KF: Well, it goes back quite a while. Thirteen years ago we went through the first of a series of mergers. It was the beginning of the whole, never-ending cycle of utility mergers, so we were Delmarva Power and Atlantic City Electric, back in 1998, and we merged to create a company called Conectiv. As a result of that merger we created an HR Service Center, in 1998. If you think back to that time, the technology was not anywhere near what it is today. So, we home-built a knowledge center, we home-built a case management system – it was all pretty basic. We were a benefits administration center and a general HR Service Center – the classic contact center. Within a few years we started embarking on yet another merger, this one with Pepco, in DC, so the merger in 2002 became a merger between Conectiv and Pepco, to create Pepco Holdings.
This new merger scenario coincided with the beginning of the outsourcing boom in the HR world and it was decided that we were going to outsource our benefits admin. As a result, we entered into an outsourcing relationship with Aon, and disbanded the Service Center. In hindsight, what was overlooked was that benefits did not constitute everything HR. The remaining HR work was pushed back to a number of people, mostly the HR business partners, which dragged them into the administrivia of HR.
We continued like this until 2007, when we did a strategy session with an external consultant called North Highland, which came up with some interesting results: On average, our high-cost, professional resources in the HR business partner world were spending an inordinate amount of time – upwards of 30 percent – on HR transactions and HR routine enquiries. It took a while for us to react to that data, but we finally did last summer. Now that the technology is mature, and we can demonstrate the actual value-add of shared services, especially in HR, the business case is supportive of moving back to an HR service center.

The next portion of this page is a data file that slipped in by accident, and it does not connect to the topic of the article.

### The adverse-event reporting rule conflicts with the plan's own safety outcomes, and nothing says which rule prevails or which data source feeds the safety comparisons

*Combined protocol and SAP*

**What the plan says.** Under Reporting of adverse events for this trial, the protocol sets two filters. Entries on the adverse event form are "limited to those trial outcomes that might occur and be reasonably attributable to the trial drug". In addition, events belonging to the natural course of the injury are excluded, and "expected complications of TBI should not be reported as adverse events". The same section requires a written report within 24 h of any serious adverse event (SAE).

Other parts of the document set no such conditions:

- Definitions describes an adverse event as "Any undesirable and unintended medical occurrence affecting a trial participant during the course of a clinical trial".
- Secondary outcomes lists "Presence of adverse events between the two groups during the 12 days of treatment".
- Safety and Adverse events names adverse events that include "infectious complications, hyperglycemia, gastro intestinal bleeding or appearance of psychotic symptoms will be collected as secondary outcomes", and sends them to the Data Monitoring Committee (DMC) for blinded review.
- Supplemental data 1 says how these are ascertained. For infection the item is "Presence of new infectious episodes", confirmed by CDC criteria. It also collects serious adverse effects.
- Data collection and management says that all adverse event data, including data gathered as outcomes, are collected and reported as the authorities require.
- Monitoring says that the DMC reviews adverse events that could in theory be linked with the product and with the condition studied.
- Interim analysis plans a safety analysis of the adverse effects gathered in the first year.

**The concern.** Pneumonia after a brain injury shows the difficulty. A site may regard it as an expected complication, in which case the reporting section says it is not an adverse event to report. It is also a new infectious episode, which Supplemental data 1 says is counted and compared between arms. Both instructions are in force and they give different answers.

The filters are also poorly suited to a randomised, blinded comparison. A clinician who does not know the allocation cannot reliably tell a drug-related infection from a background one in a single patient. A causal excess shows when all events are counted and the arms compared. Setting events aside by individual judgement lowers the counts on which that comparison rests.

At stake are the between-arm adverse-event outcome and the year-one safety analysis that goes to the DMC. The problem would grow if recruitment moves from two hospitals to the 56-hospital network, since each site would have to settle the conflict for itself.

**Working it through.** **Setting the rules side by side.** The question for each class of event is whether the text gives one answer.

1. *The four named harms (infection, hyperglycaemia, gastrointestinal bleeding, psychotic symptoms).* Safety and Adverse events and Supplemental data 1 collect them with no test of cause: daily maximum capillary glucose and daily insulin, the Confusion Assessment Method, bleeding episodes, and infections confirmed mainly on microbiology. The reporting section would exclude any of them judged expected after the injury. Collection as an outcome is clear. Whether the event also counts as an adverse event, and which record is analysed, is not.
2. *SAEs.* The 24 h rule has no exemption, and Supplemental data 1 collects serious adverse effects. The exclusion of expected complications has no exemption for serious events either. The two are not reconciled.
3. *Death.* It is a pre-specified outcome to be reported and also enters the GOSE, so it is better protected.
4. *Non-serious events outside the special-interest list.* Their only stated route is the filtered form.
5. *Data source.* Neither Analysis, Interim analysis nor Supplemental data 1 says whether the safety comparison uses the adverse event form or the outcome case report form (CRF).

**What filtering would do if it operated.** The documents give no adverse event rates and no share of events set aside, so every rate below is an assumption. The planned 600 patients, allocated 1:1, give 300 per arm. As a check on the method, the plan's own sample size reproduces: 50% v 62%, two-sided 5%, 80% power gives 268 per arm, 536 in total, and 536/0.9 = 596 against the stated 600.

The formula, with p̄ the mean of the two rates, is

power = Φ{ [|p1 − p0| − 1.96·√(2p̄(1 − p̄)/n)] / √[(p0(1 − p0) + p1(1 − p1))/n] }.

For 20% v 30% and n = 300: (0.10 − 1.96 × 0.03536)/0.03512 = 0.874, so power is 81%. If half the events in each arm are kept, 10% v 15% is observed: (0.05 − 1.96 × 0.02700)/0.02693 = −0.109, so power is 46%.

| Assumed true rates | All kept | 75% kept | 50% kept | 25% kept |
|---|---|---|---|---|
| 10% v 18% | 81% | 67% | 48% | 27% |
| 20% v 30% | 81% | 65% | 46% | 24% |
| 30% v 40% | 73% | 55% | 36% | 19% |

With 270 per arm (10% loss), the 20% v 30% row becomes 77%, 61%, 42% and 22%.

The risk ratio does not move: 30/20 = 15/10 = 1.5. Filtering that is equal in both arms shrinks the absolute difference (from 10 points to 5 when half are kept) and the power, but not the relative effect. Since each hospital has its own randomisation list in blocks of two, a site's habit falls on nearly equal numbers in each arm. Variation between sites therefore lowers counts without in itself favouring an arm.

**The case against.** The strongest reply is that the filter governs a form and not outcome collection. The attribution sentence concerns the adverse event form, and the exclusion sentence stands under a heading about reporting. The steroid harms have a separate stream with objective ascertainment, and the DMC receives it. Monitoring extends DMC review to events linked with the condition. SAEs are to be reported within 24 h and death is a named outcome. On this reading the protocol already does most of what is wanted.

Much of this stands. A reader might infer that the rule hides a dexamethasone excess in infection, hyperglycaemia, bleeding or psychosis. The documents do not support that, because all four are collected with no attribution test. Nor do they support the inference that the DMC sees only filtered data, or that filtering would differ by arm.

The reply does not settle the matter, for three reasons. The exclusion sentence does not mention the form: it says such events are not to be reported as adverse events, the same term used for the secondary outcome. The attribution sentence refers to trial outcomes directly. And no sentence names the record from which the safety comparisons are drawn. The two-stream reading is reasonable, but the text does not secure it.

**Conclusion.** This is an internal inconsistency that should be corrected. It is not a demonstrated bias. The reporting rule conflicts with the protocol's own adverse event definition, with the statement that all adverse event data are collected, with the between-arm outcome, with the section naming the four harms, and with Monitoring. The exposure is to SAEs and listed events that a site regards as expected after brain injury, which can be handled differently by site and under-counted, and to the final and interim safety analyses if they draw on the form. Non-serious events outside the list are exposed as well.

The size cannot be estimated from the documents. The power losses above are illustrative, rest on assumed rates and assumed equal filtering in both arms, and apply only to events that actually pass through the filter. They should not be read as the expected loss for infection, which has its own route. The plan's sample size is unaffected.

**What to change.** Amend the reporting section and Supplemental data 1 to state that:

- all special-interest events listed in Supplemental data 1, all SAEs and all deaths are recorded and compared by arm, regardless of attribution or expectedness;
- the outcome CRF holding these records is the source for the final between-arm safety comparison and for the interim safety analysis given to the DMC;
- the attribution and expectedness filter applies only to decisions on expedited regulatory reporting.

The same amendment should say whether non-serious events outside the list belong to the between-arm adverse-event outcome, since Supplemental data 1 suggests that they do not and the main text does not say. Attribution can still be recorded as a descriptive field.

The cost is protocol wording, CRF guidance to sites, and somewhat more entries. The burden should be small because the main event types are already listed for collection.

BH: So the pendulum has swung from one end to the other?
KF: Yes. But the scope has changed in that we are not a benefits admin center any more. We are now an HR Service Center, and benefits are still outsourced. We’ve also outsourced some additional processes – pension, 401K, disability management, the classic things – so the difference in our scope now versus then is that we are managing a lot more third party providers, and the enabling technologies are so much more mature.
The other thing is that the HR Service Center is one piece of a larger HR transformation. We are transforming the way HR is done in this company and our operating model is shifting, with the role of the HR business partners, the role of the centers of expertise, and the role of HR services all evolving. It’s a fundamental transformation.
BH: Can you describe the key environmental pain points that you are addressing with the current strategy?
KF: Number one is our data quality – integrity of data. As data infiltrates everything, if you have any bad core data in SAP it shows up everywhere, so that’s our current environmental pain point. Also we have a very paternalistic culture, with a lot of hand-holding, so the transition to self-service will require more of a behavioral change than a technological change. We are also addressing pain points in our number of handoffs, and the way we touch our internal customers. I think those are probably the three biggest pain points.
BH: What is your approach – are you moving to a multi-tier service delivery model?
KF: Our model is designed along the classic multi-tier model: the tier zero portal, which is self-service; tier one, at your service desk (your routine enquiries, basic problem resolution, transactions, fulfillment); tier two is more complex problem resolution and any kind of appeal or mitigation; and tier three is your policy setting and your strategy.
BH: What are some of the guiding principles behind the design of your HR services center?
KF: Well, number one: We will be easy to do business with. Today, that is not the case! My mantra is that we will be streamlined, standardized and simplified. Nothing comes into the service center from either the corporate core or the HR business partners without proper and robust policy documentation, and procedure documentation, and we will have governance and quality around continuous improvement.